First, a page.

We like to think that we live in a more enlightened age in which we’re able to react with compassion and understanding, striving to see both sides of every story rather than rushing to judgement. The truth is, however, that we’re often just as malicious and mean-spirited as we ever were. Social media has turned us all into thoughtless curtain twitchers, hungry for the next scandal and willing to take any hint of salacious gossip at face value. The online world has no place for fairness, and when everyone agrees on a collective “truth” facts are no defence in the court of public opinion.
14-year-old John Denver Cabungcal (Jansen Magpusa) is the oldest son of a poor family. His father was in the military and has apparently passed away, while his mother, Marites (Meryll Soriano), now makes ends meet weaving bags and baskets while the family lives in a traditional village way out of town. A slight, angry boy John Denver is classically unlucky, mercilessly bullied just for being poor and getting punished when he dares to fight back. So it is when he’s humiliated during a dance rehearsal by having his trousers pulled down by another boy live on Facebook, after which they all laugh at him because his boxers are full of holes. When the rehearsal is over, one of the other boys accuses him of stealing his iPad, a situation compounded by the fact John Denver has apparently stolen before. The boy, Makoy (Vince Philip Alegre), snatches John Denver’s bag and demands to look inside. John Denver is innocent, but resents being forced to prove it and so refuses to let them see. He chases Makoy to the roof and wrestles the bag away from him, viciously beating him as he does so while another boy, Carlos, smirks from the sidelines as he records everything on his phone. Smug in the extreme, Carlos uploads the video to his Facebook with a hateful caption claiming to expose the “real” John Denver for the thieving little thug he is.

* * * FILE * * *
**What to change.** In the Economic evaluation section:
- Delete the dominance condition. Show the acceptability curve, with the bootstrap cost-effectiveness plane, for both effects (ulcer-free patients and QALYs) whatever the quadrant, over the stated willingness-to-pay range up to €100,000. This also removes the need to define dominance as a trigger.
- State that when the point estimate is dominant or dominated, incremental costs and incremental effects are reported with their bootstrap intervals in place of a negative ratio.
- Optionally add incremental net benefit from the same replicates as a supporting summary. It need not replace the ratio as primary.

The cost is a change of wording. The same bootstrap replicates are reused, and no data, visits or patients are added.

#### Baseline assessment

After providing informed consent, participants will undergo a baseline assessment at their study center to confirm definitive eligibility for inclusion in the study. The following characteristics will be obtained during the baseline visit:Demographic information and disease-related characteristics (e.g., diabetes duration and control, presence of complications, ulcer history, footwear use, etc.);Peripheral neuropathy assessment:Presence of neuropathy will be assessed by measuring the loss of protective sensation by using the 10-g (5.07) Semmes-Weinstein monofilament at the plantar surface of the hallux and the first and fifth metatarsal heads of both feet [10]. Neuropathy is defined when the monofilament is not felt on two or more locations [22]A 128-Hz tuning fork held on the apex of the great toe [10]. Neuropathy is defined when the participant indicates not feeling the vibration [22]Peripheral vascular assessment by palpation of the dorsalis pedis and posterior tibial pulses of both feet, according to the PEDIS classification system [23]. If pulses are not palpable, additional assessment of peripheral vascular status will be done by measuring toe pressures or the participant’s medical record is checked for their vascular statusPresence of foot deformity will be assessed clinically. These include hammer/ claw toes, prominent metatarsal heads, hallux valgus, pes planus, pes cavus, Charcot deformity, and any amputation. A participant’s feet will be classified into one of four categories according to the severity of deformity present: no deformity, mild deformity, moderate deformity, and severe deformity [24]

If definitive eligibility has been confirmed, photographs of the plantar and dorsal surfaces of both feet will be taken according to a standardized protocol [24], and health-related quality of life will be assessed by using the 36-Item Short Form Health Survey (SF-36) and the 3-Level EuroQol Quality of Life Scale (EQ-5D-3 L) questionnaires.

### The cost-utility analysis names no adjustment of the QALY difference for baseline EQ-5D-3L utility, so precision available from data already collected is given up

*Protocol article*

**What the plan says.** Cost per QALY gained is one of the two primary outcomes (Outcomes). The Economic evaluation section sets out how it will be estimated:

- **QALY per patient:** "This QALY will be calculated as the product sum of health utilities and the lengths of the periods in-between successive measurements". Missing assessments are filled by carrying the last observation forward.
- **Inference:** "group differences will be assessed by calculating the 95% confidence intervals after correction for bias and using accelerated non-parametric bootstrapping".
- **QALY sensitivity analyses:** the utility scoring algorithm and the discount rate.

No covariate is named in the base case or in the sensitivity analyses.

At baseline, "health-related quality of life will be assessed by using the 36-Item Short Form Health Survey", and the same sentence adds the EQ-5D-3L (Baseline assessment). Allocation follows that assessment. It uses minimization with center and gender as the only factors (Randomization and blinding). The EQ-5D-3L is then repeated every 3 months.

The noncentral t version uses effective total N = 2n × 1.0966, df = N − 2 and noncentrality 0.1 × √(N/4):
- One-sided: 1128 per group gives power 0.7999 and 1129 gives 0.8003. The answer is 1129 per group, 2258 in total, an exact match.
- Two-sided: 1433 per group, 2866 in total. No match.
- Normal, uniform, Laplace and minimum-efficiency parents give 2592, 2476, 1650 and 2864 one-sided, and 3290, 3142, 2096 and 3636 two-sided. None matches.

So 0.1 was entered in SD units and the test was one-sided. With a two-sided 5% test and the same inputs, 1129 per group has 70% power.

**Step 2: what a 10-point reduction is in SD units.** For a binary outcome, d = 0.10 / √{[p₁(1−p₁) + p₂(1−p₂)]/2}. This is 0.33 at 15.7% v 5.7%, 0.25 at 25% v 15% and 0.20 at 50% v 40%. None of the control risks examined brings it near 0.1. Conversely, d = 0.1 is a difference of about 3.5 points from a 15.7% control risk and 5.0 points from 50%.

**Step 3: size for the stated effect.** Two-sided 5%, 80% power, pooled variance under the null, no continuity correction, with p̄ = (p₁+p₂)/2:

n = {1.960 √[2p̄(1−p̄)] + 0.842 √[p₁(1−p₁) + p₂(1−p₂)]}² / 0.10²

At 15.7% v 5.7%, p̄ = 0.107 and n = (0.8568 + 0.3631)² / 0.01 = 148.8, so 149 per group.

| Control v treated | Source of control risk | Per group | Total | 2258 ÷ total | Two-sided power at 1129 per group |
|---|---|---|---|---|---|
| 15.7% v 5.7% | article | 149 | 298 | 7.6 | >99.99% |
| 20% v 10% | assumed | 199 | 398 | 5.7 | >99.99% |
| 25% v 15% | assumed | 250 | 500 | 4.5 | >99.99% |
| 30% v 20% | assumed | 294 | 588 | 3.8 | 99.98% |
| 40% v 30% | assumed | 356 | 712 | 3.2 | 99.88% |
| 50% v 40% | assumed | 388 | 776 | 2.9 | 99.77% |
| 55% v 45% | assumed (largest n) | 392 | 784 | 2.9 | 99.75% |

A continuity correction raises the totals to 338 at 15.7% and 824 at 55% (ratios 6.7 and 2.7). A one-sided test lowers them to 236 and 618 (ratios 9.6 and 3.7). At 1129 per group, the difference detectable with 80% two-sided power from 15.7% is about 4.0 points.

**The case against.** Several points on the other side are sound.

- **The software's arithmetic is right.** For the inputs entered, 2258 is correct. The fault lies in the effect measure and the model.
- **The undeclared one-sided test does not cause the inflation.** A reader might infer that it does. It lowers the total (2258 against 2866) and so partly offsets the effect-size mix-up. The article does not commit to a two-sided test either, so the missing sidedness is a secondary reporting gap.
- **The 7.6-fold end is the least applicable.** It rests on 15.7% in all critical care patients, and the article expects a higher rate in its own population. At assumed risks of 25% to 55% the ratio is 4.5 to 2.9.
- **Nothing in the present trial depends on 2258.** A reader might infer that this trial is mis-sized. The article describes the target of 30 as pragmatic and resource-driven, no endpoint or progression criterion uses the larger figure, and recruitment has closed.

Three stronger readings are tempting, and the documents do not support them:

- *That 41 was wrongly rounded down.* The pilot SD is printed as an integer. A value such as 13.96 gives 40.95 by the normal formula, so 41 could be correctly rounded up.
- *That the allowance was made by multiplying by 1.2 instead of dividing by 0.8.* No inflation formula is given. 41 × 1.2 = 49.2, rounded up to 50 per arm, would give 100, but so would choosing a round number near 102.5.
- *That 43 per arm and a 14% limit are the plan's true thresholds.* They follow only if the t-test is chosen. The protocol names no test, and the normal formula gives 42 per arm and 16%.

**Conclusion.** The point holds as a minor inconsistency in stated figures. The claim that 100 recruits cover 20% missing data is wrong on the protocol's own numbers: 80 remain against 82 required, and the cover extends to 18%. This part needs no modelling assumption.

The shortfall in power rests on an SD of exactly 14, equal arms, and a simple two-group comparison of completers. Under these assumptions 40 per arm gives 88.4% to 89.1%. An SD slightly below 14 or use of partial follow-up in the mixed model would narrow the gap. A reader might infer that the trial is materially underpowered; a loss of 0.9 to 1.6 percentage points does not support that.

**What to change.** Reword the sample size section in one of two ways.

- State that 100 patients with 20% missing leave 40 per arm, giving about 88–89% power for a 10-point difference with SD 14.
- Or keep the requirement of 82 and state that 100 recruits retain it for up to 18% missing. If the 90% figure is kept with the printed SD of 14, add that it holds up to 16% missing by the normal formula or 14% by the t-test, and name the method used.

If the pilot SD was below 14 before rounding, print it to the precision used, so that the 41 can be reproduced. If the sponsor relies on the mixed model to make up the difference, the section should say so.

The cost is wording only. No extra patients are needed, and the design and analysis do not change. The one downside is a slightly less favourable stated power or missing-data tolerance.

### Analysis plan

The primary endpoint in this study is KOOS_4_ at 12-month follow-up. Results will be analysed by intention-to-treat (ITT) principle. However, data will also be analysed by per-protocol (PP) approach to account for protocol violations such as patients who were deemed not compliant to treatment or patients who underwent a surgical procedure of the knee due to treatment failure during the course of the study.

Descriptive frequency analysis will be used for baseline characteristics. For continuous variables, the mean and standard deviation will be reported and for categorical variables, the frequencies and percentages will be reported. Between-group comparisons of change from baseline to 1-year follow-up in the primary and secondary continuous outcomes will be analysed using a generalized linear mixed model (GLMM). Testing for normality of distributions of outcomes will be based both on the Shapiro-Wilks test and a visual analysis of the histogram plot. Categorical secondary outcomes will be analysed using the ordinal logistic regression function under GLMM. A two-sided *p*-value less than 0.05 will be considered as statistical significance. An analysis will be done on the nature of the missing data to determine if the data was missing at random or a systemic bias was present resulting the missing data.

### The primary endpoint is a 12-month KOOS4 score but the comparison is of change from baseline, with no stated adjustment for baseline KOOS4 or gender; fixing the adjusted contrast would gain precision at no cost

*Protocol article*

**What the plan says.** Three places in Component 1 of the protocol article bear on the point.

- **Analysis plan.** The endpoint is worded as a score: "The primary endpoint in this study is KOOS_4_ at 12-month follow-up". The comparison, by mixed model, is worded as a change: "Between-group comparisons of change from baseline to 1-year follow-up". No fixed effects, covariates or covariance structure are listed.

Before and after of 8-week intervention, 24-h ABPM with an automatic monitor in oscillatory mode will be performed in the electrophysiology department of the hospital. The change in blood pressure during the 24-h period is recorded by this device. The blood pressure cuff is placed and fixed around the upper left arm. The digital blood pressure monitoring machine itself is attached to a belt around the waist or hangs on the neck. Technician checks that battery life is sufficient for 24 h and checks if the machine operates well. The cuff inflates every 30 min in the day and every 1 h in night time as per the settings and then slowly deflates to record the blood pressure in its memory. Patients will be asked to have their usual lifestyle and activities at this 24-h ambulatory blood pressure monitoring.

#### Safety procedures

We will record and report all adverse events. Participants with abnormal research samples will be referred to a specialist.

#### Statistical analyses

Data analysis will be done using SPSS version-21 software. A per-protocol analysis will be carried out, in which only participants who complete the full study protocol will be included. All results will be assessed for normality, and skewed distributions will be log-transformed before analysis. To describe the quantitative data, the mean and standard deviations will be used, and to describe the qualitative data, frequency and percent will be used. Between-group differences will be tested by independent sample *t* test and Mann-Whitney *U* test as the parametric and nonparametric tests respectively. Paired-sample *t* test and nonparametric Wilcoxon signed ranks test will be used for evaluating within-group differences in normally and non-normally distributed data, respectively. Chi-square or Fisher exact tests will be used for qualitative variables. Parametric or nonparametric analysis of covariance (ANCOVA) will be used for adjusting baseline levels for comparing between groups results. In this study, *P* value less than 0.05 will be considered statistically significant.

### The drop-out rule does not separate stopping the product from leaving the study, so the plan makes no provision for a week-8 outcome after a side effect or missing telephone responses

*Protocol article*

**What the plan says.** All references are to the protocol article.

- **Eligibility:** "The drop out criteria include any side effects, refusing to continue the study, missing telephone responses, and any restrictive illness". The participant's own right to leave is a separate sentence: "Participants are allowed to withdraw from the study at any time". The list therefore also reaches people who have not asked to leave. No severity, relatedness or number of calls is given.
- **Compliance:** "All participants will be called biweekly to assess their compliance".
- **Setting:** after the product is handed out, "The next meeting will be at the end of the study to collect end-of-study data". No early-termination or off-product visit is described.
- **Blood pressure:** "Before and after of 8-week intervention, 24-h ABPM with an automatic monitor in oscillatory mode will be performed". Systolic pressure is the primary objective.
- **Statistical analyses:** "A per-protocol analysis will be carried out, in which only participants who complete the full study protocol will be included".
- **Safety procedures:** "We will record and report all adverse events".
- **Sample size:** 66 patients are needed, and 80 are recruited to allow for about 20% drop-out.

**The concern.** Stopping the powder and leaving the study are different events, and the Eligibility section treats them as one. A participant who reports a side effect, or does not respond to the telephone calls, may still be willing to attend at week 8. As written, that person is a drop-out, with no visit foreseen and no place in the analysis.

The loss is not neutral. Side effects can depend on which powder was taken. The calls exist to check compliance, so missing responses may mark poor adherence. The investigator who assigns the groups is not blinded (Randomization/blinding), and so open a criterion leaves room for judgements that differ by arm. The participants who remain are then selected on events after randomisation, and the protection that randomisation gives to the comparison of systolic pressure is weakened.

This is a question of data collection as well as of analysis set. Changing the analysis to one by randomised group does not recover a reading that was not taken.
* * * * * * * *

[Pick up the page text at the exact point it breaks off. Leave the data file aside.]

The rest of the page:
The first of John Denver’s many problems is that he doesn’t have access to data on his phone and only limited connection to wi-fi while passing through his aunt’s place to pick up his siblings, so it’s hours before he knows anything’s wrong and then there’s nothing much he can do about it. He tries to ring Carlos, but he doesn’t answer. We don’t know who took the iPad, or even if it was stolen at all. Perhaps Makoy lost or broke it himself and needed someone to blame, or this is all an elaborate setup for cyberbullying, but events soon spiral out of control. John Denver tries to explain, he didn’t take the iPad and he was only defending himself after Makoy picked a fight, but the grownups don’t believe him. Everyone already seems to think John Denver is a bad boy, and nothing he says is going to change that.
Trapped in this kafka-esque cycle of repeatedly stating his innocence, John Denver becomes the subject of a witch-hunt, a cursed figure despised by all. The village in which he lives is a hotbed of gossip and superstition where people still turn to the Village Chief for arbitration and the Shaman for advice. Even John Denver himself mutters a curse under his breath as he’s passed by a strange old woman (Estela Patino), herself the subject of local gossip for supposedly being a witch and having murdered a young man. Social media has, perhaps, merely turned us all into the gossiping old biddies in the square but amplified their nonsense tenfold and given it more weight through the authenticity of print.
Soon enough, more witnesses start turning up to blacken John Denver’s name – a boy he hit with a stone during a fight, a girl he apparently stole food from. He denies neither of these crimes, but they now have new colour and intensity as the storm around him quickens. Meanwhile, a wealthier neighbour who seems to have a beef with his mother has been extorting money from them for supposedly causing the death of his water buffalo. He creates two versions of an online video. In the first he tells the truth with a mean-spirited spin, explaining that he’d seen John Denver looking for odd jobs in the market to make extra money to pay him compensation, once again using his poverty and “bad character” against him, while in the second he lies and says he saw him sell the iPad.
There is not, and perhaps has never been, any clear way to discern truth from fiction, supposition from malicious gossip. Everyone decides John Denver is guilty because John Denver is not liked. Makoy’s mother ropes in her neighbour, a policeman, who too insists John Denver is to blame and is being stubborn and unreasonable in refusing to conform to the majority view. The policeman takes his gun from his holster and hovers his hand over it on the desk, not quite pointing it but the effect is much the same. John Denver must accept his guilt, the mob must be appeased, the authorities have to be seen to act. The “truth” no longer matters, the semblance of it is all that counts. John Denver resists, he refuses to own a crime that is not his, but finds that innocence is an under appreciated quality when society itself refuses to admit its hate-fuelled hypocrisy.
Original trailer (English subtitles)